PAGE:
Alumni profile: Ben Cook, S.M. ’14
Carving out a space in the rise of AI-driven agricultural innovation
Artificial intelligence and computer vision are revolutionizing myriad industries, including agricultural production. Start-ups around the world are using these technologies to provide aerial imaging of livestock, monitor moisture levels in soil, and automate the removal of rocks from tillable land. John Deere, one of the biggest manufacturers of agricultural vehicles and equipment in the world, recently announced a self-driving autonomous tractor.
Ben Cook, S.M. ’14, earned his master’s degree in computational science at the Harvard John A. Paulson School of Engineering and Applied Sciences (SEAS). Now he wants to be part of the wave of AI-driven technologies in agritech. He’s pursuing that goal as an independent machine learning consultant in Omaha, right in the agricultural heartland of America.
“I’m working with cows, hogs, chickens, and utility poles,” Cook said. “A lot of it is around automation, working with robotics companies. But also, a lot of people just want to know more information about each animal, or about an overall group of animals. A lot of it is about generating data they can use for analytics to optimize their processes, be smarter about which animals they buy, and the prices they sell at.”
Cook came to Harvard with a bachelor’s degree in Spanish and sociology from Nebraska Wesleyan University, as well as a master’s degree in sociology and statistics from the University of Nebraska. He considered pursuing a Ph.D. in either sociology or statistics but was ultimately drawn to the newly created Data Science program at SEAS.
“I ultimately decided I was going to want to work in industry, and this data science field was a moving target, so I wanted to complete something as quickly as possible,” he said. “I decided Harvard would be the best fit for my goals and what I was looking for.”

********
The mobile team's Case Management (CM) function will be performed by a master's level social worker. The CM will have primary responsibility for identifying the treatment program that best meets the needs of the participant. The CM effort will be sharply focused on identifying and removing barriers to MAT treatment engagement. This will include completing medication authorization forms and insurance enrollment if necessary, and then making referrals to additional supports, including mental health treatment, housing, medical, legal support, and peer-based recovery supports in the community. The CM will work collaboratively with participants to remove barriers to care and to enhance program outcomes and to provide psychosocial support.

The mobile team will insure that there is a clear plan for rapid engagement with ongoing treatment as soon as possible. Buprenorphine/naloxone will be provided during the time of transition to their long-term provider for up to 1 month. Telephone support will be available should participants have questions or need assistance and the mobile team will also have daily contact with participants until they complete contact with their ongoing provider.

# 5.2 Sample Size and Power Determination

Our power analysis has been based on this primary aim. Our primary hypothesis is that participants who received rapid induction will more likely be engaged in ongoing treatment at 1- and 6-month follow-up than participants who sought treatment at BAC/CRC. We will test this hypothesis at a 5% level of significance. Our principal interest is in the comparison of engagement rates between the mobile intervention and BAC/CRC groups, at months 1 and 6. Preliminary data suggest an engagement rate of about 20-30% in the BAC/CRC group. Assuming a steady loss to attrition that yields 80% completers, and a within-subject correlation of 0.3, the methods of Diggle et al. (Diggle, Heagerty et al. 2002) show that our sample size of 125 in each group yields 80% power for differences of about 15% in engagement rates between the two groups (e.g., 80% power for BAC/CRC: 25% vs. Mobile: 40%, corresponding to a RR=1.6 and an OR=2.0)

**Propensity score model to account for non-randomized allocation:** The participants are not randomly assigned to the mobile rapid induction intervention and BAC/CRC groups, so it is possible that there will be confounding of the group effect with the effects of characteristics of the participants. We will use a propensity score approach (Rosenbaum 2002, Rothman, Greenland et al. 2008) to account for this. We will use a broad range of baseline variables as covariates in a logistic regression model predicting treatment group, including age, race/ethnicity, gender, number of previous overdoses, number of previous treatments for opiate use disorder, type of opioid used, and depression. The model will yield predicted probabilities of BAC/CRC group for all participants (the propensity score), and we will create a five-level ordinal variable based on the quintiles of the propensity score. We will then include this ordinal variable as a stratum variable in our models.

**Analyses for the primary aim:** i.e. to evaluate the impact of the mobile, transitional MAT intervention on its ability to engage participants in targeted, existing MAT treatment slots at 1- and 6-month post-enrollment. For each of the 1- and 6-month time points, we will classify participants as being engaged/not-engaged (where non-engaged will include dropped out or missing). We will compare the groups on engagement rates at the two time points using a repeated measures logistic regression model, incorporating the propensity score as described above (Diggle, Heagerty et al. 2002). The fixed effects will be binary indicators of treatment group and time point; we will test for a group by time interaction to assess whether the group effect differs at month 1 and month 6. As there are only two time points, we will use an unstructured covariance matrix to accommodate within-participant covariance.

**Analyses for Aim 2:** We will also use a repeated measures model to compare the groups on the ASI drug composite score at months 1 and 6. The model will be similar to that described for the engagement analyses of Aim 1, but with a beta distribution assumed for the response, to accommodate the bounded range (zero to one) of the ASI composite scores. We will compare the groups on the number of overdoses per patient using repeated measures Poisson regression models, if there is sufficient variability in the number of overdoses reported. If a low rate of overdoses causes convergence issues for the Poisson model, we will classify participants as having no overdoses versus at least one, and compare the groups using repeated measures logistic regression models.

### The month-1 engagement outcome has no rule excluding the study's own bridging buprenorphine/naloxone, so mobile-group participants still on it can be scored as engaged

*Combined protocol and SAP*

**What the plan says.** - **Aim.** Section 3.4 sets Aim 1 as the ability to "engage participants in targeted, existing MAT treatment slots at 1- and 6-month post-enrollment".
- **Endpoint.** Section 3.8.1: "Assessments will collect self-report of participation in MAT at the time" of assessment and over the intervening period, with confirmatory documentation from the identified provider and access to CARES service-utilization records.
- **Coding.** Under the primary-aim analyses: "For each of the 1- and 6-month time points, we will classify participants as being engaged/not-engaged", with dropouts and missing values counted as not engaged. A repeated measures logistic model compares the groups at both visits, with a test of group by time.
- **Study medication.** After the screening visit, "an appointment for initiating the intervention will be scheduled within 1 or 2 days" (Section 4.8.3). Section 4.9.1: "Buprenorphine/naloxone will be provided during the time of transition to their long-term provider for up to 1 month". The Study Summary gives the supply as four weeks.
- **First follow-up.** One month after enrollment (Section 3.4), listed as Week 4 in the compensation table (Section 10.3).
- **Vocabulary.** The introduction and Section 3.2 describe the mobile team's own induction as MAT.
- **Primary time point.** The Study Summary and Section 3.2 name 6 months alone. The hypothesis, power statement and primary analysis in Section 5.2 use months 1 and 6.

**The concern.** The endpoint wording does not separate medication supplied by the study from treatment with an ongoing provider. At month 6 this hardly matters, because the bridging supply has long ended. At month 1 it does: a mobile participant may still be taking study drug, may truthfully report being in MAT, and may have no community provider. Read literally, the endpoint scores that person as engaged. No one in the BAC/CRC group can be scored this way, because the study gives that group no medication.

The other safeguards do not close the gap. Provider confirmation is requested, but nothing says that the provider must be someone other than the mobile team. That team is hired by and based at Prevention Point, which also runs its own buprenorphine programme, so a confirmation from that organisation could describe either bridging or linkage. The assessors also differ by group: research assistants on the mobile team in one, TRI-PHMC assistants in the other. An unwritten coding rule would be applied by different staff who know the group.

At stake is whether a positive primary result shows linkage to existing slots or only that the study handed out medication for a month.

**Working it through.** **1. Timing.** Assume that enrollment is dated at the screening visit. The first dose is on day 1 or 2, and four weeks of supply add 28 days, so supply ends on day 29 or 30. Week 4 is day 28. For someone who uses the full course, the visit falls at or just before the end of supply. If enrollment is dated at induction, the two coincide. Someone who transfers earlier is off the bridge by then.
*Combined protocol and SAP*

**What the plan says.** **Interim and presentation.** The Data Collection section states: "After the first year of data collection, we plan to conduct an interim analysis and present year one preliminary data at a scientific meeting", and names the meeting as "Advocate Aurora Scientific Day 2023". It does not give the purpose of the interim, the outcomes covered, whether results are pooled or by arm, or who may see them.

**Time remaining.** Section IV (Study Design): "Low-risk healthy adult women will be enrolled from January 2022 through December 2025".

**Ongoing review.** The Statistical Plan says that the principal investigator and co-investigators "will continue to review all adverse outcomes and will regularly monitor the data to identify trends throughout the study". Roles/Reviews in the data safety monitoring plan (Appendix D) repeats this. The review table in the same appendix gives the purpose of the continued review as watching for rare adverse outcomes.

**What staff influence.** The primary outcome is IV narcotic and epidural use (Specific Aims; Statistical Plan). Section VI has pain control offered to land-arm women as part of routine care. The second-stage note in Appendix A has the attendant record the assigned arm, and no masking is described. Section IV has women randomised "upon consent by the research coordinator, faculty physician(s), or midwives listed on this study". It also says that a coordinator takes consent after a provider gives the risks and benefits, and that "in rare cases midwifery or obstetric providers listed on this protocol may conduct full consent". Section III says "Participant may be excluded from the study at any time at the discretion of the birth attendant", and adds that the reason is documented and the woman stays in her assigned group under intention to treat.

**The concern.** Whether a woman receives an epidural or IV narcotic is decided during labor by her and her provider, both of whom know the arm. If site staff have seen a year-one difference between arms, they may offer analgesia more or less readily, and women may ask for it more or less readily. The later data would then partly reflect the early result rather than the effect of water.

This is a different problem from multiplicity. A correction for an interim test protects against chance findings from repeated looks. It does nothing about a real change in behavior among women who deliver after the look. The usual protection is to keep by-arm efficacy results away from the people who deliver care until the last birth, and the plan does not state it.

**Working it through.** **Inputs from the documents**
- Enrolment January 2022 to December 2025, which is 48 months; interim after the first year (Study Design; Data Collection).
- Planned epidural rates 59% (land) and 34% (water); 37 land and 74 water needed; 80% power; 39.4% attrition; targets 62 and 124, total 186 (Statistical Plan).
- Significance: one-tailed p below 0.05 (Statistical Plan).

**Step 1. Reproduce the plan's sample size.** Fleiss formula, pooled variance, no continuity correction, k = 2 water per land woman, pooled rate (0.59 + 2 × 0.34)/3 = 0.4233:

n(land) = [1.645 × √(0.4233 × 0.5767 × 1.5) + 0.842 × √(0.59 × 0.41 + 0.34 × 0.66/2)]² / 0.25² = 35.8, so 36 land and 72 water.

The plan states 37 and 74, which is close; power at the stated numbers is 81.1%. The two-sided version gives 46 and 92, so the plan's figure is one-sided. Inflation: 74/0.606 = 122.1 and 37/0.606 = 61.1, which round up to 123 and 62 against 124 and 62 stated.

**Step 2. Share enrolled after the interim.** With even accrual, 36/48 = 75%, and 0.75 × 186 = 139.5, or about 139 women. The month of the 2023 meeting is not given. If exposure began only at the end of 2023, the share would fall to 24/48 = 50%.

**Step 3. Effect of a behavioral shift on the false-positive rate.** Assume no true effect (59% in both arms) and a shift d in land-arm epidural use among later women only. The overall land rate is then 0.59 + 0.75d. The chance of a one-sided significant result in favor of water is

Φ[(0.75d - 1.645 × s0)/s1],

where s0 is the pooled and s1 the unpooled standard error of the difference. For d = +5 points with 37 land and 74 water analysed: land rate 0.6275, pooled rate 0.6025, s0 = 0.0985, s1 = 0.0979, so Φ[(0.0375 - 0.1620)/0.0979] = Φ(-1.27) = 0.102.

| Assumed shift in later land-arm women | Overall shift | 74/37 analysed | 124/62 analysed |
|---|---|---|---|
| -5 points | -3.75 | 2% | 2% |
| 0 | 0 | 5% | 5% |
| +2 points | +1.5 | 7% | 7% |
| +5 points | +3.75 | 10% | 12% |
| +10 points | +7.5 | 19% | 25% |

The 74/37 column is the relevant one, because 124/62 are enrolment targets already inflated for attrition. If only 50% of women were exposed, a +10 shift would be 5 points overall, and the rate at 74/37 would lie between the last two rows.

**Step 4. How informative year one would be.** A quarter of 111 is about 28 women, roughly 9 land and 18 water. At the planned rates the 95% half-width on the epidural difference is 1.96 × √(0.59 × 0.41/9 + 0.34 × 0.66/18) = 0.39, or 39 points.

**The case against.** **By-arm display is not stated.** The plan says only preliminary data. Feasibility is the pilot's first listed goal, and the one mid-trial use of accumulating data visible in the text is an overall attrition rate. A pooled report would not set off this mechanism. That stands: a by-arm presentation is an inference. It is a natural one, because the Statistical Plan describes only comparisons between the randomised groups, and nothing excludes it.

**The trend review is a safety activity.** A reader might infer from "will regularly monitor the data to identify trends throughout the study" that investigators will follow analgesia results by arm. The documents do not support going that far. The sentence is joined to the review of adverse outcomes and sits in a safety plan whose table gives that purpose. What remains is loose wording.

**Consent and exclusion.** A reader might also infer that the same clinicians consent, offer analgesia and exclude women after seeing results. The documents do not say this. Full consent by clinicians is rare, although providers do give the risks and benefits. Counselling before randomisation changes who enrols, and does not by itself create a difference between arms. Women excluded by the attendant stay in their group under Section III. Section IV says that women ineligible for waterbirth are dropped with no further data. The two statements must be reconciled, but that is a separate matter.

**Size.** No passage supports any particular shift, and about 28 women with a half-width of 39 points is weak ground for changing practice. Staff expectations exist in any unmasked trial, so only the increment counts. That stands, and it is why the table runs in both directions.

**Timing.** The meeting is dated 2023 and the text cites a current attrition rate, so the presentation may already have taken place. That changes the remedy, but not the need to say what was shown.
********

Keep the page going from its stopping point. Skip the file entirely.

The seeds of Cook’s future career first took hold while at SEAS. He founded Bit Farm through the Harvard Innovation Labs Venture Program, combining local farm data and computer algorithms to measure moisture levels and predict crop yield.
Cook’s career pivoted after SEAS, as he returned to Omaha. He continued to work in machine learning and data science, but it was with Hudl, a website that tracks statistics and videos for high school athletes across the country,
“They were much newer at the time, and I said, ‘Look, you all have a bunch of data. You should be doing sports analytics with that data, and I’d love to come help you figure it out,’” he said. “I ended up helping set up their first data warehouse. Hudl fundamentally is a sports video company, and we could see that computer vision and data science were merging around this deep learning space.”
Cook spent seven years at Hudl, starting as a data scientist in 2014 and leaving as engineering director of the Applied Machine Learning Team in 2021. Since becoming an independent consultant, he’s drawn the interest of so many businesses in and around Nebraska that he’s looking to hire additional employees. His projects have ranged from an app that collects and shares data about cattle herds to a company that uses automated thermal imaging to monitor electric utility poles.
“I work with two groups: large agribusiness and start-ups,” he said. “There are a lot of start-ups that have an entrepreneurship idea. Maybe they grew up around chickens, and they know that they need to do XYZ with chickens. Now they’re going to launch a start-up, but they need help with the machine learning piece of it.”
Along with improved production, AI can be a solution to a steep decline in available agricultural labor. The total number of farmworkers dropped from approximately 10 million in 1950 to just over 3 million in 2000. This decline has been linked to a number of factors, including an aging workforce, inefficiencies in the federal programs that allow farms to hire foreign labor, and increased education opportunities making it easier for immigrants to find work in other fields.
Computer vision and machine learning enable farms to automate certain processes, making it easier to operate with a reduced workforce.
Thanks to the education he got at SEAS, Cook is helping farms and agribusinesses modernize and survive.
“Animal production is what I’ve been focused on, and I think all those companies are in Nebraska, so people are getting excited about it,” Cook said. “These fields are definitely changing. They’ve been a little bit slower to adopt some of the newer technology than other industries, but it’s happening. "
Matt Goisman | email@example.com